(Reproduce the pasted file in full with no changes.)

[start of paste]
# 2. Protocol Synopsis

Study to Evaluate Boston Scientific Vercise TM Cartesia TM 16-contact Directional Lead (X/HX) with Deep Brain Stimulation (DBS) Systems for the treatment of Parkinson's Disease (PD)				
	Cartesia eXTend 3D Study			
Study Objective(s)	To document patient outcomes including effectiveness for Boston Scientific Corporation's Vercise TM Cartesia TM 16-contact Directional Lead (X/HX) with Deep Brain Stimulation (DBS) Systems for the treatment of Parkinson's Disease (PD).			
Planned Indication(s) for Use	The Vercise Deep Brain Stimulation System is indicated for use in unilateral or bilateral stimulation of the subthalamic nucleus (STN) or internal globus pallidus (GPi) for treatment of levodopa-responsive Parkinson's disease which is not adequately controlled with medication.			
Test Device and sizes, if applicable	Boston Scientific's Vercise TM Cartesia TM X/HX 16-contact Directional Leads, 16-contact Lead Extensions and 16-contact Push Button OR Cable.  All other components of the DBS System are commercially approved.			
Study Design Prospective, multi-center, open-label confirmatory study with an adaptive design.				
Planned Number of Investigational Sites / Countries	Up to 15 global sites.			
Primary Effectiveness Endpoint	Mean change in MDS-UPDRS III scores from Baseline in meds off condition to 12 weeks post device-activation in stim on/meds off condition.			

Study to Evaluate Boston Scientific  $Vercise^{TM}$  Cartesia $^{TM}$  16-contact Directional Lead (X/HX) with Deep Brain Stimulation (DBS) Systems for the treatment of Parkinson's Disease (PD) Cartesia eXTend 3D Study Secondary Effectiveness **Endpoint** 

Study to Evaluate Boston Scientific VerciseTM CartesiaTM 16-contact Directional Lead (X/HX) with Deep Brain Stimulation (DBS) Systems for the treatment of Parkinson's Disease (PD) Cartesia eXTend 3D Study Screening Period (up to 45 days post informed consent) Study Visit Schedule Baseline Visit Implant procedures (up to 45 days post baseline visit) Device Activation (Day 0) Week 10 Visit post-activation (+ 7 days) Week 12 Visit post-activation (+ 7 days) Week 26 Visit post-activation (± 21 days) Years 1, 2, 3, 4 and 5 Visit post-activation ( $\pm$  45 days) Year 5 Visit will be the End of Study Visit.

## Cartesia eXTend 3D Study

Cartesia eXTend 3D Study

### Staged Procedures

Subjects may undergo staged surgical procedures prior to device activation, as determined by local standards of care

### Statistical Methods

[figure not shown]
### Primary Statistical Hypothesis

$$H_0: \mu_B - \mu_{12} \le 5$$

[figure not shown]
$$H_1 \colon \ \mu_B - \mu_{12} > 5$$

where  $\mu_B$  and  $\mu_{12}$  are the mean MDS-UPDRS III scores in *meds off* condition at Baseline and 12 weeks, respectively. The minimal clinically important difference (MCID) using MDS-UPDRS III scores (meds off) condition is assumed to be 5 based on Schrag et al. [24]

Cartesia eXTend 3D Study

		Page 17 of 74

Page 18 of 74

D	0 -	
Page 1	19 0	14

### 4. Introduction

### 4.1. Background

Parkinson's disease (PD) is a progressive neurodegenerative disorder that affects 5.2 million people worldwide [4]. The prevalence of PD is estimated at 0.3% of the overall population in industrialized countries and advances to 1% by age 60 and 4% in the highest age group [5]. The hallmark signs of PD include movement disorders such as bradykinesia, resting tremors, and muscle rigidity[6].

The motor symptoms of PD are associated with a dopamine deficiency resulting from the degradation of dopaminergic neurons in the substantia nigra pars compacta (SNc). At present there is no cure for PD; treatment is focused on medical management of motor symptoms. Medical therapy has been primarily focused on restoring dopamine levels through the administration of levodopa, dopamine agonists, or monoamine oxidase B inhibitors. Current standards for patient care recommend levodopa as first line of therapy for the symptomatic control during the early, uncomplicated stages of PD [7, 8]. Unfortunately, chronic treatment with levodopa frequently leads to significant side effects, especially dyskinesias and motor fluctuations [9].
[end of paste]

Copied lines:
# 2. Protocol Synopsis

Study to Evaluate Boston Scientific Vercise TM Cartesia TM 16-contact Directional Lead (X/HX) with Deep Brain Stimulation (DBS) Systems for the treatment of Parkinson's Disease (PD)				
	Cartesia eXTend 3D Study			
Study Objective(s)	To document patient outcomes including effectiveness for Boston Scientific Corporation's Vercise TM Cartesia TM 16-contact Directional Lead (X/HX) with Deep Brain Stimulation (DBS) Systems for the treatment of Parkinson's Disease (PD).			
Planned Indication(s) for Use	The Vercise Deep Brain Stimulation System is indicated for use in unilateral or bilateral stimulation of the subthalamic nucleus (STN) or internal globus pallidus (GPi) for treatment of levodopa-responsive Parkinson's disease which is not adequately controlled with medication.			
Test Device and sizes, if applicable	Boston Scientific's Vercise TM Cartesia TM X/HX 16-contact Directional Leads, 16-contact Lead Extensions and 16-contact Push Button OR Cable.  All other components of the DBS System are commercially approved.			
Study Design Prospective, multi-center, open-label confirmatory study with an adaptive design.				
Planned Number of Investigational Sites / Countries	Up to 15 global sites.			
Primary Effectiveness Endpoint	Mean change in MDS-UPDRS III scores from Baseline in meds off condition to 12 weeks post device-activation in stim on/meds off condition.			

Study to Evaluate Boston Scientific  $Vercise^{TM}$  Cartesia $^{TM}$  16-contact Directional Lead (X/HX) with Deep Brain Stimulation (DBS) Systems for the treatment of Parkinson's Disease (PD) Cartesia eXTend 3D Study Secondary Effectiveness **Endpoint** 

Study to Evaluate Boston Scientific VerciseTM CartesiaTM 16-contact Directional Lead (X/HX) with Deep Brain Stimulation (DBS) Systems for the treatment of Parkinson's Disease (PD) Cartesia eXTend 3D Study Screening Period (up to 45 days post informed consent) Study Visit Schedule Baseline Visit Implant procedures (up to 45 days post baseline visit) Device Activation (Day 0) Week 10 Visit post-activation (+ 7 days) Week 12 Visit post-activation (+ 7 days) Week 26 Visit post-activation (± 21 days) Years 1, 2, 3, 4 and 5 Visit post-activation ( $\pm$  45 days) Year 5 Visit will be the End of Study Visit.

## Cartesia eXTend 3D Study

Cartesia eXTend 3D Study

### Staged Procedures

Subjects may undergo staged surgical procedures prior to device activation, as determined by local standards of care

### Statistical Methods

[figure not shown]
### Primary Statistical Hypothesis

$$H_0: \mu_B - \mu_{12} \le 5$$

[figure not shown]
$$H_1 \colon \ \mu_B - \mu_{12} > 5$$

where  $\mu_B$  and  $\mu_{12}$  are the mean MDS-UPDRS III scores in *meds off* condition at Baseline and 12 weeks, respectively. The minimal clinically important difference (MCID) using MDS-UPDRS III scores (meds off) condition is assumed to be 5 based on Schrag et al. [24]

Cartesia eXTend 3D Study

		Page 17 of 74

Page 18 of 74

D	0 -	
Page 1	19 0	14

### 4. Introduction

### 4.1. Background

Parkinson's disease (PD) is a progressive neurodegenerative disorder that affects 5.2 million people worldwide [4]. The prevalence of PD is estimated at 0.3% of the overall population in industrialized countries and advances to 1% by age 60 and 4% in the highest age group [5]. The hallmark signs of PD include movement disorders such as bradykinesia, resting tremors, and muscle rigidity[6].

The motor symptoms of PD are associated with a dopamine deficiency resulting from the degradation of dopaminergic neurons in the substantia nigra pars compacta (SNc). At present there is no cure for PD; treatment is focused on medical management of motor symptoms. Medical therapy has been primarily focused on restoring dopamine levels through the administration of levodopa, dopamine agonists, or monoamine oxidase B inhibitors. Current standards for patient care recommend levodopa as first line of therapy for the symptomatic control during the early, uncomplicated stages of PD [7, 8]. Unfortunately, chronic treatment with levodopa frequently leads to significant side effects, especially dyskinesias and motor fluctuations [9].